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What it has taken for Sharks to reach the top


Not once have results been discussed in the camp, yet the Sharks are top of the pile.

AFTER the dust had settled on the Sharks’ win over the Stormers and the news had been digested that Super Rugby had been suspended, coach Sean Everitt reflected on what it has taken for his team to reach the top of the overall


The Durban-based team began the season with Eduard Coetzee having taken over from Gary Teichmann at the very top of the Sharks’ hierarchy; Everitt was making his debut as a head coach in Super Rugby after succeeding Robert du Preez; and the squad of players had been revamped following an exodus at the end of the 2019 season.

The Sharks were expected to be spirited in 2020, but expectations in terms of results were tempered – it was felt that the Sharks would need a season to settle down before they became serious title contenders.

Instead they are the toast of the competition after having played sparkling rugby to win six of their seven matches, including three on their overseas tour of Australasia.

Interestingly, Everitt said on Saturday at Jonsson Kings Park that not once have results been discussed in the camp, yet the Sharks are top of the pile.

“We had a workshop before the season started, just before the Bulls game (in round one). We asked the guys to set down their goals. We didn’t talk about where we wanted to be, and we didn’t want to talk about results,” Everitt said.

“We wanted to see what the players wanted to get out of the season, and sometimes you forget that you might lose a final and then it becomes an unsuccessful season, but you have achieved so much – so we decided to remember every week for what it was and that is why we went the performance route because that is how you (get) better.

“So we have not put any pressure on the players as far as results are concerned, and it just shows what can happen when players are focused on the job at hand, and they want to improve from week to week, and they want to come to training and they want to be

energised ”

Everitt took over from Du Preez last year just a week before the first round of the Currie Cup, and the Sharks lost miserably at home to Griquas – who were coached by Brent Janse van Rensburg, now Everitt’s forwards coach – so it is remarkable that in a matter of months the Sharks are now setting the pace in Super Rugby.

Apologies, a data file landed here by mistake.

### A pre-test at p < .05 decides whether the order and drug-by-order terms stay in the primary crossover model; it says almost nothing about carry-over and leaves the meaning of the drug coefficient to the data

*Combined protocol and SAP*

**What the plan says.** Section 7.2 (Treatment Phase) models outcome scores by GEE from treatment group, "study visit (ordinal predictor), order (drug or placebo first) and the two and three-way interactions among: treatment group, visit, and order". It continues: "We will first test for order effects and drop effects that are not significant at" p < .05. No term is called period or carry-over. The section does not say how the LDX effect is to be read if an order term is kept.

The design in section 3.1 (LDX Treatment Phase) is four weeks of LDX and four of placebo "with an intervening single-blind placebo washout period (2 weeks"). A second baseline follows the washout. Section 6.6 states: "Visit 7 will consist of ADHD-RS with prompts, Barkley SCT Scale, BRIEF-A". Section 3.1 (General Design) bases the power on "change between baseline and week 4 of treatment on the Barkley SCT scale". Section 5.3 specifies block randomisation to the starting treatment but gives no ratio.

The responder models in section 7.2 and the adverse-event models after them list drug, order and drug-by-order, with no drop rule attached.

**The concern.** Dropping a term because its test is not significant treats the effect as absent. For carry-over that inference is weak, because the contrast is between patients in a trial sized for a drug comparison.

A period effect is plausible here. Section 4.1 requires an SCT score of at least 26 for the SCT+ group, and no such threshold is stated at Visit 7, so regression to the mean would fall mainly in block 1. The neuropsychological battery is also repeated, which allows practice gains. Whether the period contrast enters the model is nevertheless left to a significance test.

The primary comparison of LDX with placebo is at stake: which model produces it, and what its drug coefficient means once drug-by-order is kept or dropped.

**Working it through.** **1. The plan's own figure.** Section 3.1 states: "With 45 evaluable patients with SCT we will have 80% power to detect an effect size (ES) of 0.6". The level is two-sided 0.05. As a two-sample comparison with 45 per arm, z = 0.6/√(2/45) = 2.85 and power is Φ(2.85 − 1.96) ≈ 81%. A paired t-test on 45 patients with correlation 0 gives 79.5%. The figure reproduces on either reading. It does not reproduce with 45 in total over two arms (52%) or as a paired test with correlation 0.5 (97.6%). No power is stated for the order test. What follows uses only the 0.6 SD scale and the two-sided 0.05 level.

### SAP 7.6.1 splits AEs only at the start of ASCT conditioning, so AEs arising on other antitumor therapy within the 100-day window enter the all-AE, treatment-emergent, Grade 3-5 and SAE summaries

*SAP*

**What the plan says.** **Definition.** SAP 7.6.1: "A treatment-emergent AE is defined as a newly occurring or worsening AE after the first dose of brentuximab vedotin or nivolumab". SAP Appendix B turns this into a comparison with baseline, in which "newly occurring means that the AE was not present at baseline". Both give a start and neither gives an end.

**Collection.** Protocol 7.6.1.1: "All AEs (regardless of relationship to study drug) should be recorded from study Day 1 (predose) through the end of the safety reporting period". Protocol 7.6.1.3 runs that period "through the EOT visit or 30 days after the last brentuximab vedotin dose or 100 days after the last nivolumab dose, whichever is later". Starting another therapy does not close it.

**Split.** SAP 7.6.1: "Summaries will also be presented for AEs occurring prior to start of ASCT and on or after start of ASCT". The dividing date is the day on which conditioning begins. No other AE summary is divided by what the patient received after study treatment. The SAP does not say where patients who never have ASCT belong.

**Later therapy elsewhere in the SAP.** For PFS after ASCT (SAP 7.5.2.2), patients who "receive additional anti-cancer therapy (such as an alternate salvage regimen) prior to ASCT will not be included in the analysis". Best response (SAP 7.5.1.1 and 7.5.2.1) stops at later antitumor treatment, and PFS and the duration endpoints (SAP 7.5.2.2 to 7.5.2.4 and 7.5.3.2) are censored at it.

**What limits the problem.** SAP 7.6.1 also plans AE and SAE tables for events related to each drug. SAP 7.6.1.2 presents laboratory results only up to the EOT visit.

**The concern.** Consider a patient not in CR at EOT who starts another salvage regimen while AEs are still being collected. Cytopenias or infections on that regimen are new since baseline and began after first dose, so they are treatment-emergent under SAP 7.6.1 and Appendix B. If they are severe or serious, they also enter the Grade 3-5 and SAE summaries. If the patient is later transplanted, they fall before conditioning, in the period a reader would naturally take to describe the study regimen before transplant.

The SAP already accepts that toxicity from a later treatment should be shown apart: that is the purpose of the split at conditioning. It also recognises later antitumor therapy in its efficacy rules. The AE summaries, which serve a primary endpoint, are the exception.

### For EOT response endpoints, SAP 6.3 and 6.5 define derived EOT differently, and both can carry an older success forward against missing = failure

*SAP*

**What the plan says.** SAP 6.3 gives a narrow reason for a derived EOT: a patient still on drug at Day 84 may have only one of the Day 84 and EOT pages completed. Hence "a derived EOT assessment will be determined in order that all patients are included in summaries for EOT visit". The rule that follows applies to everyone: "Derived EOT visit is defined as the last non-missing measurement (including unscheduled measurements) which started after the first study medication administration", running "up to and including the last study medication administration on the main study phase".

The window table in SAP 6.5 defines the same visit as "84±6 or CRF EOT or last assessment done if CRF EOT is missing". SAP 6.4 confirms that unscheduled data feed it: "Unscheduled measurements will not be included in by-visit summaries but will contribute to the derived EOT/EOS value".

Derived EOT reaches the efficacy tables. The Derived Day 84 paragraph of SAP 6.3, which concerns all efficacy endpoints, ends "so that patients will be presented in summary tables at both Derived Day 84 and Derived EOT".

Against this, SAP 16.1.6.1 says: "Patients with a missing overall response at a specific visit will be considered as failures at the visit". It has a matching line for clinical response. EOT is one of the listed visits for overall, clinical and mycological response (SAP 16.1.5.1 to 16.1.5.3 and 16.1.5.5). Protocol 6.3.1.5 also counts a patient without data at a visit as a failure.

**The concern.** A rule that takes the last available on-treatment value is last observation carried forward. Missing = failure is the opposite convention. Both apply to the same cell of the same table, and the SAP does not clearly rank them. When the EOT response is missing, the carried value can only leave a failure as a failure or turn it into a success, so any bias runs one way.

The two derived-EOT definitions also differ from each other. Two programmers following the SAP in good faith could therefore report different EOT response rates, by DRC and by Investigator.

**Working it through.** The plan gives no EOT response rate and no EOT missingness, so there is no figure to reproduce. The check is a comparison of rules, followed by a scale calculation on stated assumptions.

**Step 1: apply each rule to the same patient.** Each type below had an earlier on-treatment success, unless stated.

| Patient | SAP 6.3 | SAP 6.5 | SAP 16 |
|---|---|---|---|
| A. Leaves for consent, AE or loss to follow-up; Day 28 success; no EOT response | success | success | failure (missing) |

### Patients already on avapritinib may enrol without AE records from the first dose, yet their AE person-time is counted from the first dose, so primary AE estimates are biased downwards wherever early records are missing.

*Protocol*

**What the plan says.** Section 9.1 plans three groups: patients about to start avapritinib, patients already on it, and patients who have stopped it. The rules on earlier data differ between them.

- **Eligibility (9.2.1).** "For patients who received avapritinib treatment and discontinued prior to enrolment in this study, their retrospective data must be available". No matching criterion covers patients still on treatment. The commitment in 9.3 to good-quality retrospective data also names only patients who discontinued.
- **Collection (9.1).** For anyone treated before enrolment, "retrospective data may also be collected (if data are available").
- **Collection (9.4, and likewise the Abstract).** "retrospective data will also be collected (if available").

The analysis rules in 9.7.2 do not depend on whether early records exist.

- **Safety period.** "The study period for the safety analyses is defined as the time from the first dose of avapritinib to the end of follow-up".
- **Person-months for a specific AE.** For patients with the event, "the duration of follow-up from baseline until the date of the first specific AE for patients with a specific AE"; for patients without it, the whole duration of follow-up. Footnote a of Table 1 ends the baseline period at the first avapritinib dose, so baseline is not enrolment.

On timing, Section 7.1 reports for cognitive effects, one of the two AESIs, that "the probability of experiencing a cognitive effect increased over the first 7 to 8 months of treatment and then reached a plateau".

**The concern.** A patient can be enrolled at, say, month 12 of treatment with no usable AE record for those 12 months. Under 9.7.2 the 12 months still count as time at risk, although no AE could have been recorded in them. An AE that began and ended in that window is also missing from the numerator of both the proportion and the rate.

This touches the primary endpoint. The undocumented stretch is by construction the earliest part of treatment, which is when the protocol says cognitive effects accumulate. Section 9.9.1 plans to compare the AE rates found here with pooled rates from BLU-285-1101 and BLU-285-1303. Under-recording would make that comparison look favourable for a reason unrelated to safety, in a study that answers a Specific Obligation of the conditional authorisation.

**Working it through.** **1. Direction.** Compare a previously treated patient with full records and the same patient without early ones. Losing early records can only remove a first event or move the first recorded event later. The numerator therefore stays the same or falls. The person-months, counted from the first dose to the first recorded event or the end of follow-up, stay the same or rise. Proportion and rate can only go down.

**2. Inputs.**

The Sharks recovered to make a decent fist of that Currie Cup campaign, but it was in the off-season that Everitt shook things up in terms of how they would play.

In a four-month pre-season, he revolutionised how the Sharks defended, switching to rush defence that aimed at forcing turnover ball to feed a counter-attacking game.

Players were specifically recruited to suit this type of game – lively players such as opensider James Venter (Lions), No 8 Sikhumbuzo Notshe (Stormers) and loosehead prop Ox Nche (Cheetahs).

And with it being performance-driven, Everitt wanted to emphatically address the malady of inconsistency that the Sharks had suffered from for many a season. Pre-Everitt, typically the Sharks would back-up a good performance with a curious slump, then bounce back only to follow with another dip in form.

“There was a certain amount of risk coming into the season with the things we had changed,” Everitt said. “I didn’t think the team would get it right as quickly as they did, and they surprised me in that department.

“I think this was well summed up when (we) had a chat last week and one of the things that Ox came up with is that the team has been amazingly quick learners. He said the coaches only have to talk once and the players get on with it and improve, and they don’t have to repeat themselves.

“It is a team that loves playing and they prepare really, really well.”

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